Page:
As the election campaign continues (with just over two weeks to go before polling), the media continually report the latest opinion polls, which mostly show Labour and the Conservatives at both around 33-34%. Conclusions and predictions are being made on the basis of these results, but do they actually mean anything?
An opinion poll is a poll of the voting intentions of a cross section of the population. Polls can be carried out by telephone or online. But my problem with them is that they bear almost no relation to what happens on polling day, as I will discuss.
Our voting system in the UK is ‘first past the post’; in other words, in a particular constituency, the person who gets the most votes is elected. An opinion poll carried out within a constituency could give meaningful results if enough voters are included, because it can give an indication of the likely outcome of the election in that constituency. But this is not the case for an opinion poll that covers more than one constituency, or is country-wide. Why? Because we don’t have proportional representation, and percentage support across constituencies does not necessarily translate into actual seats in parliament. For that reason, they have little meaning, and are best ignored. Certainly they shouldn’t be used to make predictions!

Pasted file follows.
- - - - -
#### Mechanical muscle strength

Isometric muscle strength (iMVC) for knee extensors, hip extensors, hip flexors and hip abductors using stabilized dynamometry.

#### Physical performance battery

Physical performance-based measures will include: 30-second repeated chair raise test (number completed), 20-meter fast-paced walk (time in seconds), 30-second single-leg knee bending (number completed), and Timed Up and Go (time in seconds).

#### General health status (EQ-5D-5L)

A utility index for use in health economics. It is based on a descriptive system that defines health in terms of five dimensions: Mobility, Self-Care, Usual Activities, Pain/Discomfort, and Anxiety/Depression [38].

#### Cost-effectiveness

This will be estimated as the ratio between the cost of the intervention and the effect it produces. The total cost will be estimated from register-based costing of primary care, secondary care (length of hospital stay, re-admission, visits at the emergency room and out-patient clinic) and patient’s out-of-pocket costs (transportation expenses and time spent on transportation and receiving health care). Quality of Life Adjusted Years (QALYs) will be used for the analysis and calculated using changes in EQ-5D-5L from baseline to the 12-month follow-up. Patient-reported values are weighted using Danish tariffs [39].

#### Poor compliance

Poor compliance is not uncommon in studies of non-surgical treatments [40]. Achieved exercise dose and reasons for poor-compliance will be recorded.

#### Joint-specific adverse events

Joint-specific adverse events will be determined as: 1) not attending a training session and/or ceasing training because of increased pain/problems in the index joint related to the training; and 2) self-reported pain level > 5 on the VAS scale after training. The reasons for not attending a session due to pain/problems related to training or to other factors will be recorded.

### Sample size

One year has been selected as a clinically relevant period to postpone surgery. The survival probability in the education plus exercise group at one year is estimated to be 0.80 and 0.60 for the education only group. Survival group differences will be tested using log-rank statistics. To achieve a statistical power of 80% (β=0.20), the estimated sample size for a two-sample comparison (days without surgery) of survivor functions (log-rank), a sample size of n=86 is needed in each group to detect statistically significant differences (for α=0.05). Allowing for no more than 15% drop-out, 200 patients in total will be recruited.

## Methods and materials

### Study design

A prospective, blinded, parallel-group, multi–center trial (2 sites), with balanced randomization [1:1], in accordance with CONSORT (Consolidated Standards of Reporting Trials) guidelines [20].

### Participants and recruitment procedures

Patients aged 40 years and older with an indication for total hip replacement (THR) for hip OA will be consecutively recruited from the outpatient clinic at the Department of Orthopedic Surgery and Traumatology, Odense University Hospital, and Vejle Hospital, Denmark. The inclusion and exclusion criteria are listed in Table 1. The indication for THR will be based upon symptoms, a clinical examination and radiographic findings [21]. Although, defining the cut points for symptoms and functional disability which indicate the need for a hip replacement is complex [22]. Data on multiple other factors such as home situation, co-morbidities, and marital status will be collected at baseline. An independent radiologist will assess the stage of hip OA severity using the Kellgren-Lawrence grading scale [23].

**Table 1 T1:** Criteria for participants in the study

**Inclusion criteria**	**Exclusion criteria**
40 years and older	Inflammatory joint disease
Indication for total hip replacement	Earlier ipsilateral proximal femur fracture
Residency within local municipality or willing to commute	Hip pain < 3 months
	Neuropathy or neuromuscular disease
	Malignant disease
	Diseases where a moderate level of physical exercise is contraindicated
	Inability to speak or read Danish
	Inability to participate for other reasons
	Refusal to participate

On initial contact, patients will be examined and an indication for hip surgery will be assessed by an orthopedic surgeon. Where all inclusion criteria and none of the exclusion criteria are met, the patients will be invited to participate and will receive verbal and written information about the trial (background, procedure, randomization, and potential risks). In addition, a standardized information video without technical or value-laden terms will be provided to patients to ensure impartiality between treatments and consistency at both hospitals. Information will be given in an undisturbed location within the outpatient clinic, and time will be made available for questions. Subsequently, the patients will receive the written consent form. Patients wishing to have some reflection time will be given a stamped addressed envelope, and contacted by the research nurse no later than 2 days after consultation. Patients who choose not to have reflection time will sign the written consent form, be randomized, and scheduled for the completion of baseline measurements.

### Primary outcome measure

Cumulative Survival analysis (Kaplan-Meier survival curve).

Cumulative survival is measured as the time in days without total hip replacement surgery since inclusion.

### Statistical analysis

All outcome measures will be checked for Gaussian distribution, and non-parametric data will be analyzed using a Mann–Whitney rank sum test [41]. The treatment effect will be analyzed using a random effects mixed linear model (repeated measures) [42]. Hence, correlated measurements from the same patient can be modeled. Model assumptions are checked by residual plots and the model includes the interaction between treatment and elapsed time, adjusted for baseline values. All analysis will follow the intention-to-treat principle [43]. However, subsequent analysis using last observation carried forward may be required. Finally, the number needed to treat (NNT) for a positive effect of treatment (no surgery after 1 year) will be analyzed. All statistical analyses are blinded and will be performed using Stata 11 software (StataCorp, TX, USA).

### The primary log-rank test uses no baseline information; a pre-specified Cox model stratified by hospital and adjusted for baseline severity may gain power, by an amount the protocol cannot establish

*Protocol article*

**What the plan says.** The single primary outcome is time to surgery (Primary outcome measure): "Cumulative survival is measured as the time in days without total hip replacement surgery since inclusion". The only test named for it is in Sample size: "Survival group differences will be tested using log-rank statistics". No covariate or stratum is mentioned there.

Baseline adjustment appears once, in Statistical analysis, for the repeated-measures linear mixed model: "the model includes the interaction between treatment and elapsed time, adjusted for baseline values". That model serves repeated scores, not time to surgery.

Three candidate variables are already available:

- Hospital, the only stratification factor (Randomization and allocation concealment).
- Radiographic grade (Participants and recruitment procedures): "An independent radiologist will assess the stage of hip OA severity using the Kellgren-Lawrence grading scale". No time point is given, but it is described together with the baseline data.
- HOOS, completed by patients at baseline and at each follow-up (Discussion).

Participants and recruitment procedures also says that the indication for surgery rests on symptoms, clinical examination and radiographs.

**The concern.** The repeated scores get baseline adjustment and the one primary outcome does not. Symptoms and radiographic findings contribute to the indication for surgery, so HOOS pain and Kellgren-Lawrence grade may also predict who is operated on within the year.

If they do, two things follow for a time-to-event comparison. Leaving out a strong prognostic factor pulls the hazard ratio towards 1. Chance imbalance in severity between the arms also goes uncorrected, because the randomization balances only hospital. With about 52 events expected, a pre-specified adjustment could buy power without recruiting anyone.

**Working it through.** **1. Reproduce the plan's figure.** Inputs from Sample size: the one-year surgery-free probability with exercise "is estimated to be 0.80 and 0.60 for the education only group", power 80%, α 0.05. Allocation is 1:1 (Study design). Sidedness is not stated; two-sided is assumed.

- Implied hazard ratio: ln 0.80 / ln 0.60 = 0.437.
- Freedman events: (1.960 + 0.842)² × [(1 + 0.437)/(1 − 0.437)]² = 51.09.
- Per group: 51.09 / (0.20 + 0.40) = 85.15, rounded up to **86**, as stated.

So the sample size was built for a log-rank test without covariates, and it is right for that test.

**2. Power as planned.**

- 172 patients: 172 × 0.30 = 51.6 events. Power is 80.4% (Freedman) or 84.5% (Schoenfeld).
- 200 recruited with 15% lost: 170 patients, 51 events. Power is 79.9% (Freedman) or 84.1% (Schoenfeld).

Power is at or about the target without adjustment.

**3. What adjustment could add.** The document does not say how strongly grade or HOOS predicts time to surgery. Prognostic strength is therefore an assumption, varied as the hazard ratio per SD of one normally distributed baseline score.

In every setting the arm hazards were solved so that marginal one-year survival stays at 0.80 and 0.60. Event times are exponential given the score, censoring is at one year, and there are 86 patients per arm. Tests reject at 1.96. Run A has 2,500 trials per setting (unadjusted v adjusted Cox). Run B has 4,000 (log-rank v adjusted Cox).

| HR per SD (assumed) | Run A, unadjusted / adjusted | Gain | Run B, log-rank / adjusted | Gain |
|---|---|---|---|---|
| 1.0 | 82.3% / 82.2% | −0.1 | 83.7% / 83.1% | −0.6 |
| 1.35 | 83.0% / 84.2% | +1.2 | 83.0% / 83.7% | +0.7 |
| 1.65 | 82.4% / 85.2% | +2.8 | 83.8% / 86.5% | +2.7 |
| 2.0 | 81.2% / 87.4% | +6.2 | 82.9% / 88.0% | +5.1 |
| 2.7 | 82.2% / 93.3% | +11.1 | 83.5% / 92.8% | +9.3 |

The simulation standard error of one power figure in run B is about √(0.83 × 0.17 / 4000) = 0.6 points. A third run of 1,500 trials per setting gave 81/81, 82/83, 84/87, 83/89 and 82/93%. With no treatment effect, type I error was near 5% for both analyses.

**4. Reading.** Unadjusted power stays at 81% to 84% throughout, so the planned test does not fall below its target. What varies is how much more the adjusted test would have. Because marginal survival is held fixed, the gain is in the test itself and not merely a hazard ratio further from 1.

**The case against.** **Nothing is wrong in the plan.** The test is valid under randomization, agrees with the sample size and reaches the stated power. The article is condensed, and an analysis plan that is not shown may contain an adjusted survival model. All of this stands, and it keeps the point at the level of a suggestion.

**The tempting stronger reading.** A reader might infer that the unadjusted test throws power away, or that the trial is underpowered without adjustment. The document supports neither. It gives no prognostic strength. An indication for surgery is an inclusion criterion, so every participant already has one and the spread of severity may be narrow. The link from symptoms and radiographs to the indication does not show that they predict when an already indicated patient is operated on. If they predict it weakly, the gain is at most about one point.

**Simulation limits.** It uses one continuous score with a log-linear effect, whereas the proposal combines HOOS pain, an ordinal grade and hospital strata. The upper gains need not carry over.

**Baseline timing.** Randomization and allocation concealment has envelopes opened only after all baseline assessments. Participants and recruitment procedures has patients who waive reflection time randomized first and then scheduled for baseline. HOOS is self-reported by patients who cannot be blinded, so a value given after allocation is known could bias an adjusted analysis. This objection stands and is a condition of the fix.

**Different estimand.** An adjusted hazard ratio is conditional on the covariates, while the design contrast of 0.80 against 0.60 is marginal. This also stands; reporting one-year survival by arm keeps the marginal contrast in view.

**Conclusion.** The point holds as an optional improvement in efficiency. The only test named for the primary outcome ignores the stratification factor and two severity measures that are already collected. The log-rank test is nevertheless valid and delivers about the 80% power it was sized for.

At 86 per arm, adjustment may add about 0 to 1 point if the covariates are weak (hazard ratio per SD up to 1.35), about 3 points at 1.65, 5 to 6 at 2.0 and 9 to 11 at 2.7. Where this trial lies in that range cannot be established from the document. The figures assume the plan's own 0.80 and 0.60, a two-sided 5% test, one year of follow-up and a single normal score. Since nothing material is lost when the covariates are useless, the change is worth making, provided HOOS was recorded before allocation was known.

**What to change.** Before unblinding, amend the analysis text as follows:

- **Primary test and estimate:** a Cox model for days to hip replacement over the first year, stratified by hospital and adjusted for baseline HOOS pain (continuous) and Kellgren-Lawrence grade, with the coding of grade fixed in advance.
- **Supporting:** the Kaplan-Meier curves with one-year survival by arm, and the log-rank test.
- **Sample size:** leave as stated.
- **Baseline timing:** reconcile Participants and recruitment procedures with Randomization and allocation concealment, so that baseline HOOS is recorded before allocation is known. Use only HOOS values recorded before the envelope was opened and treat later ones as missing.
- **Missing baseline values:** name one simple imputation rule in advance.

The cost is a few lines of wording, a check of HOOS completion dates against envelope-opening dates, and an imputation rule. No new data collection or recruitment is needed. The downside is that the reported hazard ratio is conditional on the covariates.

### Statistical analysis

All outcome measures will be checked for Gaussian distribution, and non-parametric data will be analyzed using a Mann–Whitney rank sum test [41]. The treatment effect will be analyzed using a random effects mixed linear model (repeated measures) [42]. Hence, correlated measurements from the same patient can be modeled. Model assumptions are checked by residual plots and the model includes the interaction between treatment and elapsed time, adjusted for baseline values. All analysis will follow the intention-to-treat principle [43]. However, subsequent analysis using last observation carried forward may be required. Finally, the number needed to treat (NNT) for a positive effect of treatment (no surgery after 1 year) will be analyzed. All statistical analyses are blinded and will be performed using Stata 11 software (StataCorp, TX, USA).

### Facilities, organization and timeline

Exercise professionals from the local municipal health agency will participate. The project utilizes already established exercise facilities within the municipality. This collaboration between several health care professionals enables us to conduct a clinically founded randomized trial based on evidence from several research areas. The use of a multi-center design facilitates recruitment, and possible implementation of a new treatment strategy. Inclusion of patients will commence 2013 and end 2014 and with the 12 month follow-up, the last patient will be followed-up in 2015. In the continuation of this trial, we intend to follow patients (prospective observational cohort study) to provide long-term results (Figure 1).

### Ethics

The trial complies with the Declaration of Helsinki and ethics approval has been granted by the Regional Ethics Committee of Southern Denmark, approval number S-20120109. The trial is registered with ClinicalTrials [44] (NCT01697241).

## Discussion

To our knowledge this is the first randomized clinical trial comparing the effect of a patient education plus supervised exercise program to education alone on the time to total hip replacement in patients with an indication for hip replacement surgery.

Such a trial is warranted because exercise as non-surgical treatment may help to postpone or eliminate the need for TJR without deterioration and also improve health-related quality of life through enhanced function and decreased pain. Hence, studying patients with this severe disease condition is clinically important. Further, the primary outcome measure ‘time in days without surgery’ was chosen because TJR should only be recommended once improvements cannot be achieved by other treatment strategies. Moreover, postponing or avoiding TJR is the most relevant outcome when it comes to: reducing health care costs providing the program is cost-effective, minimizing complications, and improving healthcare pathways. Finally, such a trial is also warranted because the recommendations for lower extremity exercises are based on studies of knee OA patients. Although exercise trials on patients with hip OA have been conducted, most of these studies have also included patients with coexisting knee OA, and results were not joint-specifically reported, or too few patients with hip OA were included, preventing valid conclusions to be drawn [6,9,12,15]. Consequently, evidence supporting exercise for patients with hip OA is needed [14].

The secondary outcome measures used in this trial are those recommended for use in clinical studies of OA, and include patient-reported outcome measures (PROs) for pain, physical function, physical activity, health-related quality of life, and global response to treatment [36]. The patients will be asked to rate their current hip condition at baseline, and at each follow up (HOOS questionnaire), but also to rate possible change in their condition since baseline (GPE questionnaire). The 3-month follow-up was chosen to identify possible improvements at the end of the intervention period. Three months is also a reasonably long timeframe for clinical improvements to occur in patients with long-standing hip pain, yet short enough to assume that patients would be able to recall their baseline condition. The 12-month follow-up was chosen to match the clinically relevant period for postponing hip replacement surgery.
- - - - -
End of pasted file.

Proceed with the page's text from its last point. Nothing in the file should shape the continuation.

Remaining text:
Currently the main arguments in the campaign seem to be concerned with the possible role of the SNP in the next parliament. Even though Labour have made it very clear that they would not form a coalition with them, the Conservatives keep banging on about the danger to the UK if they did. At the end of the day, the extent of the SNP’s influence will depend on how many seats they get, and whether they will win seats from Labour. And since the only predictions about this come from opinion polls, my view is that we must wait and see! It’s going to be a long 16 days.